The army was particularly put out. Some soldiers believed the government was diverting their resources to the Kamajors. Frustration boiled over in May 1997, when junior soldiers launched a coup, forced President Kabbah into exile in next door Guinea, set up the Armed Forces Revolutionary Council (AFRC) and invited the RUF rebels to join them in power.

Kabbah was in dire straits. As well as appealing to neighbouring countries to step in militarily, he ramped up support to the CDF, supplying them with arms and ammunition, rice and medicine. Under Norman’s leadership and with the army in disarray, the CDF became a semi-formal paramilitary force. Its motto was: “We fight for democracy”.

The Kamajors’ Wartime Bastion

In Freetown I’m told that to learn the full story I need to go to Bo, the Kamajors’ wartime bastion and control centre. My driver and I leave town early to beat the traffic and the worst of the heat, and a little over four hours and as many police checkpoints later we’re in bustling Bo.

Bo in the early morning. CRISIS GROUP/Ned Dalby

I’m welcomed by one of “Pa” Norman’s former advisers. A kind old man, he pulls up a chair for me on the concrete veranda outside his home and tells me that Norman himself used to sit in it. He perches on a wooden bench and proudly shows me a photo of himself amid the great leader’s entourage and another of Kondewa’s first Kamajor unit. The grainy photos and the contrast between the lean youth in the picture and the wrinkles of the old man in front of me give the impression that the Kamajors belong to a different time.

I ask former fighters how the Kamajors, with little to no military training, were able to keep at bay the heavily armed RUF and turncoat soldiers of the AFRC. At times, I’m told, they fought alongside professional soldiers from Executive Outcomes – the South African military company hired by Kabbah to suppress the RUF in return for diamond mining concessions – and Nigerian troops in ECOMOG, the regional force that deployed in support of the government.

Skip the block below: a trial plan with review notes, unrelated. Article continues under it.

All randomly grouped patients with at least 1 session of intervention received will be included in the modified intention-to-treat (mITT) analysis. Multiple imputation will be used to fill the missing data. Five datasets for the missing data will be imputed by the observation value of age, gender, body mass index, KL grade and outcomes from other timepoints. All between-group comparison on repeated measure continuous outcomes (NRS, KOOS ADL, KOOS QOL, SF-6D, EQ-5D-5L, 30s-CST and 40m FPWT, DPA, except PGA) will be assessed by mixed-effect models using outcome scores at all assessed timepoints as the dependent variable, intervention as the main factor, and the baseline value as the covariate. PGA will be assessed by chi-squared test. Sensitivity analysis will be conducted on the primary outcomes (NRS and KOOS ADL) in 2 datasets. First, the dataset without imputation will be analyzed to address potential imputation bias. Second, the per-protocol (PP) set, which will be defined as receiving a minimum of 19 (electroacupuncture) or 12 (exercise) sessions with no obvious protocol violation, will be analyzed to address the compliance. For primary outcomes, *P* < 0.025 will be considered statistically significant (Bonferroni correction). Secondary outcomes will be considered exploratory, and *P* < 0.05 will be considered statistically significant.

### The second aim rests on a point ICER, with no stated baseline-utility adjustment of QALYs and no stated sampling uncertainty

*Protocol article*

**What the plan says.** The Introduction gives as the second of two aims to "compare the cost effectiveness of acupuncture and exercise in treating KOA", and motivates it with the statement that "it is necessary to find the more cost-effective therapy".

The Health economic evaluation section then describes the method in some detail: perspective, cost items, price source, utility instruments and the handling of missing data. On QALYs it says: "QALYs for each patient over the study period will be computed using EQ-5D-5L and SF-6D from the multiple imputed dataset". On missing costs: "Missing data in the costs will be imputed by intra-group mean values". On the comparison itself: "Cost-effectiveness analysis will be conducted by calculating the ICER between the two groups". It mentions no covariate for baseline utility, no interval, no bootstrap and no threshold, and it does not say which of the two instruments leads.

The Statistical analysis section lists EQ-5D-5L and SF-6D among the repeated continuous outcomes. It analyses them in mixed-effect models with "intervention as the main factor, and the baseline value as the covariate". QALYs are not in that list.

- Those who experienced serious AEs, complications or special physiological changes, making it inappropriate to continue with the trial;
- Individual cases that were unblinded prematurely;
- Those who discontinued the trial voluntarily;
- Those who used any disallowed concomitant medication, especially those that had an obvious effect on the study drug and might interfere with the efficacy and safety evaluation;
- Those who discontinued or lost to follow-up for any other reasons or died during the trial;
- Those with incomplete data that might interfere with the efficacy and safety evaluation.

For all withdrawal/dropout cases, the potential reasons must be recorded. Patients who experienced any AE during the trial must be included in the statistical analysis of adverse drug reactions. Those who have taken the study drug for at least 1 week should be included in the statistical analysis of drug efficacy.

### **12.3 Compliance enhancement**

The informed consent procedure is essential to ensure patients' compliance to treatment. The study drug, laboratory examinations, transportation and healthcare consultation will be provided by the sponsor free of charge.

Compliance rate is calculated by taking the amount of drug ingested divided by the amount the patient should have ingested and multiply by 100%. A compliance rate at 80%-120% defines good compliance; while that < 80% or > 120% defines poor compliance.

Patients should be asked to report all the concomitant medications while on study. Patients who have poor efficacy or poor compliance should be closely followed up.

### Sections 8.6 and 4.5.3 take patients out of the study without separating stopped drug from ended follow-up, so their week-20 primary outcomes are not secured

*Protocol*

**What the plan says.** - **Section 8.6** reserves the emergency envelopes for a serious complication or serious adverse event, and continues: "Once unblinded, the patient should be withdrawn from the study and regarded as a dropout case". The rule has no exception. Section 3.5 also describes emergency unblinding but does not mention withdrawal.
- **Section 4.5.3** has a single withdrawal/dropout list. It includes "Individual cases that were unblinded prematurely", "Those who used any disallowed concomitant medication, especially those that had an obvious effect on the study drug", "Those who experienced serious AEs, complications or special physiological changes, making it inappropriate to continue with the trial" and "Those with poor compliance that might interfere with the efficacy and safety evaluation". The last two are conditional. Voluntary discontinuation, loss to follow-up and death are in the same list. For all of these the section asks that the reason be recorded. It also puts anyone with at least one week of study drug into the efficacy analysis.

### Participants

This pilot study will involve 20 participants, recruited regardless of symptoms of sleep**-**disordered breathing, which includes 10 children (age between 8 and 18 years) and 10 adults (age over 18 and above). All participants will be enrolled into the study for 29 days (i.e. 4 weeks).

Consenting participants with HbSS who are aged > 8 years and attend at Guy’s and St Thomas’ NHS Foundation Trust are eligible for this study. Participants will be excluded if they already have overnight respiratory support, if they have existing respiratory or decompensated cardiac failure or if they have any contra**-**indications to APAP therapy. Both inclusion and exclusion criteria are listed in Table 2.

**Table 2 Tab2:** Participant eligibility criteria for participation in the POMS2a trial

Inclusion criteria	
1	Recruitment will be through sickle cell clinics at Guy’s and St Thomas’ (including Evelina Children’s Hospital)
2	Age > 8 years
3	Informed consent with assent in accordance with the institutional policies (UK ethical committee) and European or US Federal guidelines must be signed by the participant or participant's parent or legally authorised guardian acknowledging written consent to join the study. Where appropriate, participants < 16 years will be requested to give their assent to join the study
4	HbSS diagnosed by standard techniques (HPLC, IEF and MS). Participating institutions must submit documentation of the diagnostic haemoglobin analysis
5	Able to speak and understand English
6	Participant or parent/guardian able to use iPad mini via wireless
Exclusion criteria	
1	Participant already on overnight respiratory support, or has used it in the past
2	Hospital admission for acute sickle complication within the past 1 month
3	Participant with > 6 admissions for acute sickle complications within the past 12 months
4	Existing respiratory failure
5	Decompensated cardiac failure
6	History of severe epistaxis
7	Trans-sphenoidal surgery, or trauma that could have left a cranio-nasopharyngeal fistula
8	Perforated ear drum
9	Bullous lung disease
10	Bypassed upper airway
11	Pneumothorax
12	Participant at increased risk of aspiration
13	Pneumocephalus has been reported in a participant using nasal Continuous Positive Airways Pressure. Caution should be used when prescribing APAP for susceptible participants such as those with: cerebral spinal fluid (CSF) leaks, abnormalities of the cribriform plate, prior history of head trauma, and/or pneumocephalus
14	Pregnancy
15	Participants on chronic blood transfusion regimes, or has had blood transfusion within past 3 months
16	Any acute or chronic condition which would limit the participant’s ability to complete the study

But many emphasise the power of the Kamajors’ secret initiation rites. Two initiators – one shows me his CDF identity card which confirms that his official job title was indeed “Initiator” – explain how they would burn special herbs and papers printed with verses from the Quran, press the ashes into cuts in the initiate’s flesh and wash his clothes in the same mix. The concoction, they say, made fighters immune to bullets as long as they followed certain rules before and during operations. These included: don’t drink alcohol, don’t have sex and, most importantly, don’t turn back. One former CDF battalion commander puffs out his chest saying, “to this day I believe it. Shoot me now: I will not be harmed”.